With these dramatically reduced responsibilities, Percopo has seen several major changes in her lifestyle.

"If I were not to get out of bed for an entire day, no one would be affected but me," she said, pointing out that her largest organizational responsibility now is planning her Beach Week trip, rather than overseeing the University's student judicial process.

Former Inter-Fraternity Council President Justin Saunders agreed that his newfound freedom has been liberating in many ways.

Saunders said it feels great to be relieved of the responsibility of coordinating and leading the University's 32 fraternities because there is "not as much stress" now that his term is over.

But he admitted there still was a bit of a sense of loss when the time came to hand the IFC over to current President Josh Johnson.

"You don't know if the things you did will take hold," Saunders said.

Both Percopo and Saunders agreed that they have had little trouble finding ways to fill up their hours now that they do not spend so many of them working in Newcomb Hall.

"I rest a lot and play golf," Saunders said, and Percopo stressed that she is attempting to spend as much time with her friends as possible before graduation.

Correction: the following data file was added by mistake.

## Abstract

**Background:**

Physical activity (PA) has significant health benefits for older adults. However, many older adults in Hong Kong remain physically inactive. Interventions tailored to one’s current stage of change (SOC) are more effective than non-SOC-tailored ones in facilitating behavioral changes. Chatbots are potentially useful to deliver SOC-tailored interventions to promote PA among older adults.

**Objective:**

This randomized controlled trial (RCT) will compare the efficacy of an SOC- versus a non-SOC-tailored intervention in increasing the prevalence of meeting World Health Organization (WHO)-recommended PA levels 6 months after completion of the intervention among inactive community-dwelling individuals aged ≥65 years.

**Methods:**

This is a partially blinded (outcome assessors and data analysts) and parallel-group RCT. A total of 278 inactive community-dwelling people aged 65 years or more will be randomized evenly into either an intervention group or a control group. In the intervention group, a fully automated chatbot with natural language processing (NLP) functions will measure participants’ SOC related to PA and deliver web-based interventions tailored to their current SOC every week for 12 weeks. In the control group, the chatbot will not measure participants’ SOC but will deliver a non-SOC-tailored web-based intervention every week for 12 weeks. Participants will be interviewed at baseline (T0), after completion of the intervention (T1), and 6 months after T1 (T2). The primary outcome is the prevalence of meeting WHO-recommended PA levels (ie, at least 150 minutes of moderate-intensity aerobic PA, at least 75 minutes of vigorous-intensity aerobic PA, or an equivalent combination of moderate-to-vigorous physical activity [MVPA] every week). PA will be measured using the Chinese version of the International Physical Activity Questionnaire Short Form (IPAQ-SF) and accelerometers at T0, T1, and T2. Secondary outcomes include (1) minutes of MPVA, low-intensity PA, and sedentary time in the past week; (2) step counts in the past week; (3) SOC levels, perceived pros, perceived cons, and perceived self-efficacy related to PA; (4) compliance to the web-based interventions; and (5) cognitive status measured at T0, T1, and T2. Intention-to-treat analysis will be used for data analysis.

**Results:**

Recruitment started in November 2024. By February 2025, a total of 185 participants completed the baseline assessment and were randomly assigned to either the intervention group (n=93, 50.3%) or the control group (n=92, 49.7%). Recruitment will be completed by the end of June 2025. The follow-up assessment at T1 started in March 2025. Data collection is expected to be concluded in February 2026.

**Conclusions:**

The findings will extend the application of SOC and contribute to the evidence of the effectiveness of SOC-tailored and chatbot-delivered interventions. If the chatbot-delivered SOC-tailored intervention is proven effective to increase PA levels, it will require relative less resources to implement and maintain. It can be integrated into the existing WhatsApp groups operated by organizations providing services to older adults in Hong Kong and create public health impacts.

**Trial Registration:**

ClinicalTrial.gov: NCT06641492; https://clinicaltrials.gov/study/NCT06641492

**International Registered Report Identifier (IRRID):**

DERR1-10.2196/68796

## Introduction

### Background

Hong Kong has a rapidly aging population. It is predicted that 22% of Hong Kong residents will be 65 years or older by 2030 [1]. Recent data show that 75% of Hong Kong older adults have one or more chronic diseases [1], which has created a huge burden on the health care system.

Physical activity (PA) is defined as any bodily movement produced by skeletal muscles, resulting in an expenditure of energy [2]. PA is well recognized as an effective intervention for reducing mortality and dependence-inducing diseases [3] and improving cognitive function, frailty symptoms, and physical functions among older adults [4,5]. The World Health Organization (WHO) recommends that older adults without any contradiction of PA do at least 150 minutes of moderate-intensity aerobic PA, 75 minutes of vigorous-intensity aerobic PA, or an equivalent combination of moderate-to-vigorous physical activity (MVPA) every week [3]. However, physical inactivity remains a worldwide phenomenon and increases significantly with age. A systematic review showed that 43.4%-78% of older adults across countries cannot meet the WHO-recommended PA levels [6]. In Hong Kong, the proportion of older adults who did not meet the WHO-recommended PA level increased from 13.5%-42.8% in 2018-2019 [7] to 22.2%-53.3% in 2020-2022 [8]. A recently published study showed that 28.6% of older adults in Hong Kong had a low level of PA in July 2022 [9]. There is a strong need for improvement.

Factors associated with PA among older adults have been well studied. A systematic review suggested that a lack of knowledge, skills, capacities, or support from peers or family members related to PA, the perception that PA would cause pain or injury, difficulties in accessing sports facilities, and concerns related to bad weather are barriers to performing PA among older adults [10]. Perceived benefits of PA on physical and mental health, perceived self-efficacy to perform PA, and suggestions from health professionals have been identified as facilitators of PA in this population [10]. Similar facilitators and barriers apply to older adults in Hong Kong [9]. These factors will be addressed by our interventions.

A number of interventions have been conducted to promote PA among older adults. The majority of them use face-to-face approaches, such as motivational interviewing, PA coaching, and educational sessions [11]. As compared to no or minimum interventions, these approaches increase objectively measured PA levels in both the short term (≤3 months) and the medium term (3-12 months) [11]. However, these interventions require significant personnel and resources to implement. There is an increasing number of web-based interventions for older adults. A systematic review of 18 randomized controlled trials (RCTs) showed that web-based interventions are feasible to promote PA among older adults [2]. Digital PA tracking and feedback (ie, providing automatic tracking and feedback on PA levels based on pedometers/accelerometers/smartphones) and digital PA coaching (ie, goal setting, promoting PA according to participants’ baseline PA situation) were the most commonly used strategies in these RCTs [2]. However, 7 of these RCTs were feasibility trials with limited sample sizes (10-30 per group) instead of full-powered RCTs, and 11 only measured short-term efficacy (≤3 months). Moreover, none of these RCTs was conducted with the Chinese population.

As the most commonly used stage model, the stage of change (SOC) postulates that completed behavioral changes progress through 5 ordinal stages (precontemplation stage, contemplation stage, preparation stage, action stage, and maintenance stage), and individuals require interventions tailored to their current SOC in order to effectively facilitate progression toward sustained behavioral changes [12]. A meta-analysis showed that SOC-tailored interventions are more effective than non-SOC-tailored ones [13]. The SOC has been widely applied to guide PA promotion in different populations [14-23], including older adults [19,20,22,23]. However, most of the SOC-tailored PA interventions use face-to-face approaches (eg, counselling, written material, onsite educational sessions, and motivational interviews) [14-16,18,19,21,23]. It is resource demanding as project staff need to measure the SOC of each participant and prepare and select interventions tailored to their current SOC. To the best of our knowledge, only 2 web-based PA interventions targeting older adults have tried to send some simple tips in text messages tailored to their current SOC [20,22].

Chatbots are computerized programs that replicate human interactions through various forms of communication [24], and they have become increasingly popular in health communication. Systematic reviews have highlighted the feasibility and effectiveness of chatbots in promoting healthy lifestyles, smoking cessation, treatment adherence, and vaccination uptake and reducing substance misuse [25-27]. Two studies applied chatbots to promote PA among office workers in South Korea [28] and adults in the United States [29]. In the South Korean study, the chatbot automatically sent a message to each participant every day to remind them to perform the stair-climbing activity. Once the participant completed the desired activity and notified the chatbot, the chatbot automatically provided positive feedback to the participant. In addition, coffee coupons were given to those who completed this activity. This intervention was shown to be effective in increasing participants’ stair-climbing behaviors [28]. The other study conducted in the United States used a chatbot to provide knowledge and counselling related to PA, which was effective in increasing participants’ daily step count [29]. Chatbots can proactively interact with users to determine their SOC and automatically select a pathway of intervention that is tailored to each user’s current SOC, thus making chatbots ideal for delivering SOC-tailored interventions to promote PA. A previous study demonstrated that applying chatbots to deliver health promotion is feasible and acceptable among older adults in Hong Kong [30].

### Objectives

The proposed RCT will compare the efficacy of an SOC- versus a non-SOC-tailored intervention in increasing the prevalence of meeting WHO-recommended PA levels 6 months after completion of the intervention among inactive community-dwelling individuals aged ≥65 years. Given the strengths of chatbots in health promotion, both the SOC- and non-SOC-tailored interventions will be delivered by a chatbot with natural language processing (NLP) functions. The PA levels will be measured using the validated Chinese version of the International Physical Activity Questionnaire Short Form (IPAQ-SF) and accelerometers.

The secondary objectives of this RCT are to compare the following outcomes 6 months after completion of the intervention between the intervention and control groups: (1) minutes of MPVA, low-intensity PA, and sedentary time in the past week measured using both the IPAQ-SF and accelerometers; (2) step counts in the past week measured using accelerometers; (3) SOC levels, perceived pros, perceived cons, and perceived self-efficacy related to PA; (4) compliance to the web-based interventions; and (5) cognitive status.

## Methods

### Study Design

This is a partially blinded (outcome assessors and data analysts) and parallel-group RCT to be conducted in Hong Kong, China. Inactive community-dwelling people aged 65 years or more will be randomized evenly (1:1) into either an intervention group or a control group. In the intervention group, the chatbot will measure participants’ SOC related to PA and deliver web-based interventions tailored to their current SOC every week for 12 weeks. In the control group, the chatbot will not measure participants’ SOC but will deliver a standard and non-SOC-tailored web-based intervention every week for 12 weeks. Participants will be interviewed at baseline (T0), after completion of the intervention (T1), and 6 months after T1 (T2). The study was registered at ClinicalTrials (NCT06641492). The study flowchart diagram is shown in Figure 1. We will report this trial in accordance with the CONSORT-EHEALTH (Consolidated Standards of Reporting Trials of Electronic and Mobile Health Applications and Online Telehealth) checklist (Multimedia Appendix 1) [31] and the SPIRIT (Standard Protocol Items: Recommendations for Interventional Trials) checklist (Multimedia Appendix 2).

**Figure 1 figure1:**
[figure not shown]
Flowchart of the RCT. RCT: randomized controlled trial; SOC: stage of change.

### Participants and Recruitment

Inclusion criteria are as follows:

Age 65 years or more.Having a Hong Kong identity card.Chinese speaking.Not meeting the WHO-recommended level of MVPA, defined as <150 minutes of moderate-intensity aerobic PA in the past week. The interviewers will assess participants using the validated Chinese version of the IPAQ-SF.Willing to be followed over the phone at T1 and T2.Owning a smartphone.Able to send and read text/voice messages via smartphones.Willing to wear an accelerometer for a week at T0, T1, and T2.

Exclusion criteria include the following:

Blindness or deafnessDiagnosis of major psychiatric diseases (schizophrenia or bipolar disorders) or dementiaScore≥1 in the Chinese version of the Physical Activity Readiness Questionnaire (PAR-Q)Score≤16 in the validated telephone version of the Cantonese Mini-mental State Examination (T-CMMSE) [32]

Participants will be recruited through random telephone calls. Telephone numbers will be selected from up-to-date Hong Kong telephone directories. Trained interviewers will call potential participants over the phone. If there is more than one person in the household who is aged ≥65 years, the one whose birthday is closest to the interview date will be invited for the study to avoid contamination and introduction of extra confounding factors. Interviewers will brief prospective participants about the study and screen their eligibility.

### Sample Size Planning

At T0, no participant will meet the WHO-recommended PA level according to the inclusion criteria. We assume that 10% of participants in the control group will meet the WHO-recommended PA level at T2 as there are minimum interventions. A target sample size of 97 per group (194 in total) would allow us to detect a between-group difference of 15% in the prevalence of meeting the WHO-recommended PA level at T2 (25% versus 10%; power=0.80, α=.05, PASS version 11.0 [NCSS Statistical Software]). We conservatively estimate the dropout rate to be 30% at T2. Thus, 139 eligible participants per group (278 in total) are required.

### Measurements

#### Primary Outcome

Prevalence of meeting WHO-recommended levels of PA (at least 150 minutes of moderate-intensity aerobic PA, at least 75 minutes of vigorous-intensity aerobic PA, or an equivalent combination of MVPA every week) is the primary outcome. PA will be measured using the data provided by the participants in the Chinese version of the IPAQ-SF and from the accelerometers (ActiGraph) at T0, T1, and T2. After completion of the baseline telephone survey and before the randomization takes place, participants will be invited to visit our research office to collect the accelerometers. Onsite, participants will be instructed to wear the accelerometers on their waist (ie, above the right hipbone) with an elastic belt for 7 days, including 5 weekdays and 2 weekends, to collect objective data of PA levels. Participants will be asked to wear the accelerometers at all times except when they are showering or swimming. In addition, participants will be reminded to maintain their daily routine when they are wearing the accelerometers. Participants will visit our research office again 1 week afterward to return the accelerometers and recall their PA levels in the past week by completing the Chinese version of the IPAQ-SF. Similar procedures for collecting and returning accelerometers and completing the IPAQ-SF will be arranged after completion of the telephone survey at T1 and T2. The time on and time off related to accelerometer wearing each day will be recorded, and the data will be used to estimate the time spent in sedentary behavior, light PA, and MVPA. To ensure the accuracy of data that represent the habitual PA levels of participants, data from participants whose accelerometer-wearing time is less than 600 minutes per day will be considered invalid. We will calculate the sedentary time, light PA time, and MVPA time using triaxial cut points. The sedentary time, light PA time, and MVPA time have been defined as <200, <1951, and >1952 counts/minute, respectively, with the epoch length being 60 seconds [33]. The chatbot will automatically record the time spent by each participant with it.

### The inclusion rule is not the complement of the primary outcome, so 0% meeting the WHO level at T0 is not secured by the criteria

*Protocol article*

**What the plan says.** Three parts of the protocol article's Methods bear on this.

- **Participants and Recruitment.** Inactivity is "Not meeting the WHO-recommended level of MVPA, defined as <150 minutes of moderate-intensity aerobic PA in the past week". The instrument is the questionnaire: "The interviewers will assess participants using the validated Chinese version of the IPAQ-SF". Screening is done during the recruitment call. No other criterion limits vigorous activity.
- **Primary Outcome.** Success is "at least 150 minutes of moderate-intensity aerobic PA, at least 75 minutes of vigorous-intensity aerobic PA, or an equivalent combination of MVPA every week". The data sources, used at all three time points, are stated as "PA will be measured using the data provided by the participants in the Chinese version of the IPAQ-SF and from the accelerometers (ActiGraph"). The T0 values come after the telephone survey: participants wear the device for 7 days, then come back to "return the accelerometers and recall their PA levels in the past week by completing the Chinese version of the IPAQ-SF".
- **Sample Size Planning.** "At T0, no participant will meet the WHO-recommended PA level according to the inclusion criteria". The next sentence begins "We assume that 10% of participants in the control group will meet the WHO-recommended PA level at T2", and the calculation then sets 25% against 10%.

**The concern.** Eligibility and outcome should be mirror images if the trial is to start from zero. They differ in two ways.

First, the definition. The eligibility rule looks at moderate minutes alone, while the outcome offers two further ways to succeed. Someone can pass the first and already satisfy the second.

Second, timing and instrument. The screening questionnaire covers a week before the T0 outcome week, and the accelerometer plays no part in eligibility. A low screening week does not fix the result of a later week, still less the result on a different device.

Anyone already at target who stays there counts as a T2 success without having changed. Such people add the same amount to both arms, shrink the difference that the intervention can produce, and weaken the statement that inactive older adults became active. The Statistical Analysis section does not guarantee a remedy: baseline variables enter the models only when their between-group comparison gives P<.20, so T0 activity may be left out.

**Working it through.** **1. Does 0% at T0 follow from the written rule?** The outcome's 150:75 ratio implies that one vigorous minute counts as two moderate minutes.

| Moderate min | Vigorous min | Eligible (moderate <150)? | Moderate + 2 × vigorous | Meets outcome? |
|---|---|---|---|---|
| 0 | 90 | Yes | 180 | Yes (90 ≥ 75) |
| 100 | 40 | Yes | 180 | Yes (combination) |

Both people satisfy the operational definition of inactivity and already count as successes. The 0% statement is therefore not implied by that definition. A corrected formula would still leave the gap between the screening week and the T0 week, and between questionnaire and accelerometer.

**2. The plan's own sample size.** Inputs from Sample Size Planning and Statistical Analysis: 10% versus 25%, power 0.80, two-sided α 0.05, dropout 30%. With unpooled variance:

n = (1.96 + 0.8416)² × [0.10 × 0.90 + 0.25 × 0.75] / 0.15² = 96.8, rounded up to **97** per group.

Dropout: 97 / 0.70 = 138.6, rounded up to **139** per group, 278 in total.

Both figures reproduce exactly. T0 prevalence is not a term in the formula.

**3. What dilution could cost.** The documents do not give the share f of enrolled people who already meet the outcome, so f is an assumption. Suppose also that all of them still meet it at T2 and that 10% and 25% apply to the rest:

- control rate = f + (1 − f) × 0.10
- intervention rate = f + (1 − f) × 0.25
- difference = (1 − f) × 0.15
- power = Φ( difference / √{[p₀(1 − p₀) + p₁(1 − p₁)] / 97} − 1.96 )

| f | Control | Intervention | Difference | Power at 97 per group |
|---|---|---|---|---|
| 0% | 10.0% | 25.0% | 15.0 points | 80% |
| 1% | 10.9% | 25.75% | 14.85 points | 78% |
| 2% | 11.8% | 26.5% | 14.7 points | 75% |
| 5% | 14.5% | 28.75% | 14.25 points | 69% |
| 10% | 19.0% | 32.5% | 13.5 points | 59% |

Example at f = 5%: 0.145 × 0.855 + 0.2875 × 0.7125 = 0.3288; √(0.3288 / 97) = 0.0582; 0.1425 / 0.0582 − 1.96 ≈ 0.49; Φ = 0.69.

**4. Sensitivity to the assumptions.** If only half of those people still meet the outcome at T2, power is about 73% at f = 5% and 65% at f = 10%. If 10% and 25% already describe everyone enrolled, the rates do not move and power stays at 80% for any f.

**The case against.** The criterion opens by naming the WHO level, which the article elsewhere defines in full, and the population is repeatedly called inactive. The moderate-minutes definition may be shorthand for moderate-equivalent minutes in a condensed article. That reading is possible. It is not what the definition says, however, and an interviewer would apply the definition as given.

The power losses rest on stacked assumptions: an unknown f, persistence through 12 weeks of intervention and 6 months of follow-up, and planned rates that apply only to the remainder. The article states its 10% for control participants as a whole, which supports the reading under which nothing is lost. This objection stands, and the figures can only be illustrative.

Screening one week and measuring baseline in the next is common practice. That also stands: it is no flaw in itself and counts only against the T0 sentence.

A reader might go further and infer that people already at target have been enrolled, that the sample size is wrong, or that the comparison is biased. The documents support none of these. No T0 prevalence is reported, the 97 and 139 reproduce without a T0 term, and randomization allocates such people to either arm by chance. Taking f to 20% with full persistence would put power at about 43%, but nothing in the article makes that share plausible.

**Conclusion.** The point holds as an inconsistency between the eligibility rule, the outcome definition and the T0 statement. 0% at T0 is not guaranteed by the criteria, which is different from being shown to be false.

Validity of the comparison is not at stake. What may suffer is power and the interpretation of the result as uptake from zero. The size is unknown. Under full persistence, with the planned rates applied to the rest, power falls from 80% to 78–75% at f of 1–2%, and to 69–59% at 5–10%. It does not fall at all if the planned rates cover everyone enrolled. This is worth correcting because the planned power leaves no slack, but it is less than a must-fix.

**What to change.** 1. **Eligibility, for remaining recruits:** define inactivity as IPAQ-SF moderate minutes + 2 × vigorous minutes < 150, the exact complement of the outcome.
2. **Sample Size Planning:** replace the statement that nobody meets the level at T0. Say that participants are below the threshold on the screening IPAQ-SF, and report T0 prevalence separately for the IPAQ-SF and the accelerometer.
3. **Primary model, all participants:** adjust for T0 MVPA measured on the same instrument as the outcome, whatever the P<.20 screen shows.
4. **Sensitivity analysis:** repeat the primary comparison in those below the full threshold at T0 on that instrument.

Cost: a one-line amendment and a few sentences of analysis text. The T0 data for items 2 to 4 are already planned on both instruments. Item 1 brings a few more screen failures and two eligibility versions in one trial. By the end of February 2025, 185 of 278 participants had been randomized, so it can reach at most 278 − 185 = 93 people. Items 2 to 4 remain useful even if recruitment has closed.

In addition, she also is "going to the gym and doing my homework."

While Bilby does not yet have an ample amount of free time, he said he is looking forward to it after spending the last year working 40 hours a week for Council.

"I want to spend more time outdoors and in bars," he said.

One thing that has changed a great deal for Saunders is his wardrobe, as he has been able to abandon the formal clothes he often needed for meetings and other events.

Along with his new uniform of shorts and flip-flops, "sometimes you'll even see me in a hat," he said.

A historical perspective

Current University political guru Larry J. Sabato knows first-hand about the practices of student leaders. He served as Student Council president in the mid-1970s.

But back in his day, he said, things were a little different, and he did not receive any time off between completing his term in office and taking his degree.

"At that time, you actually finished with graduation," Sabato said. "The next person took over in the summer."

This hectic schedule led to a fourth year that was not as relaxing as some students would hope for, he said.

"I never did have a chance to rock on the Lawn," the former 16 East Lawn resident said. "I don't think the Lawn room should be used for retirement."

And although students may fall under the same "has been" category as real life politicians who have finished their terms in office, several differences still remain.

For real-life lame ducks, the priority is to "spend every penny in the office account," Sabato said.

But he added that for better or worse, University regulations bar Bilby, Madden, Percopo or Saunders from such activities.